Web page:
- There were revisions. December’s big initially reported gain of 312,000 was knocked all the way down to 222,000, while November’s rose from 176,000 to 196,000.

- The unemployment rate ticked higher to 4 percent, a level where it had last been in June, a likely effect of the shutdown, according to the department.

Job growth in January shattered expectations, with nonfarm payrolls surging by 304,000 despite a partial government shutdown that was the longest in history, the Labor Department reported Friday.

The unemployment rate ticked higher to 4 percent, a level where it had last been in June, a likely effect of the shutdown, according to the department. However, officials said federal workers generally were counted as employed during the period because they received pay during the survey week of Jan. 12. On balance, federal government employment actually rose by 1,000.

Economists surveyed by Dow Jones had expected payrolls to rise by 170,000 and the unemployment rate to hold steady at 3.9 percent.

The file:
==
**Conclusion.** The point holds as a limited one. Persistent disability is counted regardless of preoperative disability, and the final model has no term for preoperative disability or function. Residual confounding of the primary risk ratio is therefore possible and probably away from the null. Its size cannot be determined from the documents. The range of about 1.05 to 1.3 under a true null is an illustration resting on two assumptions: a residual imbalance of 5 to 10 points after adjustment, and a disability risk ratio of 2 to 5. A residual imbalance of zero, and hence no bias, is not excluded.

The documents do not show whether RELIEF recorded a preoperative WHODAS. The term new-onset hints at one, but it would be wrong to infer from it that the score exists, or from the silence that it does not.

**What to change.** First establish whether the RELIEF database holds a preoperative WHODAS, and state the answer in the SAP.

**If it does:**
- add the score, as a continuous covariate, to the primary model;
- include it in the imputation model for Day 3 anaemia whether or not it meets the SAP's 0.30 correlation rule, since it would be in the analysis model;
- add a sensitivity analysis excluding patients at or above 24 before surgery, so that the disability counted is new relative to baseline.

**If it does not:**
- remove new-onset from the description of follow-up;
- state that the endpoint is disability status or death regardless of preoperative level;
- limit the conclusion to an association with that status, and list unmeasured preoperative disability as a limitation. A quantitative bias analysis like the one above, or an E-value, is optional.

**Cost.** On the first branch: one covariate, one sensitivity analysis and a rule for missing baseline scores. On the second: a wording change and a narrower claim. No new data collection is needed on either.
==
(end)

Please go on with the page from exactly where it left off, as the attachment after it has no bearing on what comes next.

In all, it was a powerful performance at a time when economists increasingly have said they expect growth to slow in 2019. January marked 100 months in a row of positive job creation, by far the longest streak on record.

Stock futures and Treasury yields jumped in response to the better-than-expected report.

The news was not all good, though, as data revisions pushed previous numbers lower.

December’s big initially reported gain of 312,000 was knocked all the way down to 222,000, while November’s rose from 176,000 to 196,000. On net, that took the two months down by 70,000, bringing the three-month average to 241,000. That’s still well above the trend that would be common this far into an economic expansion dating back 9½ years.

For the full year of 2018, the average monthly gain was 223,000.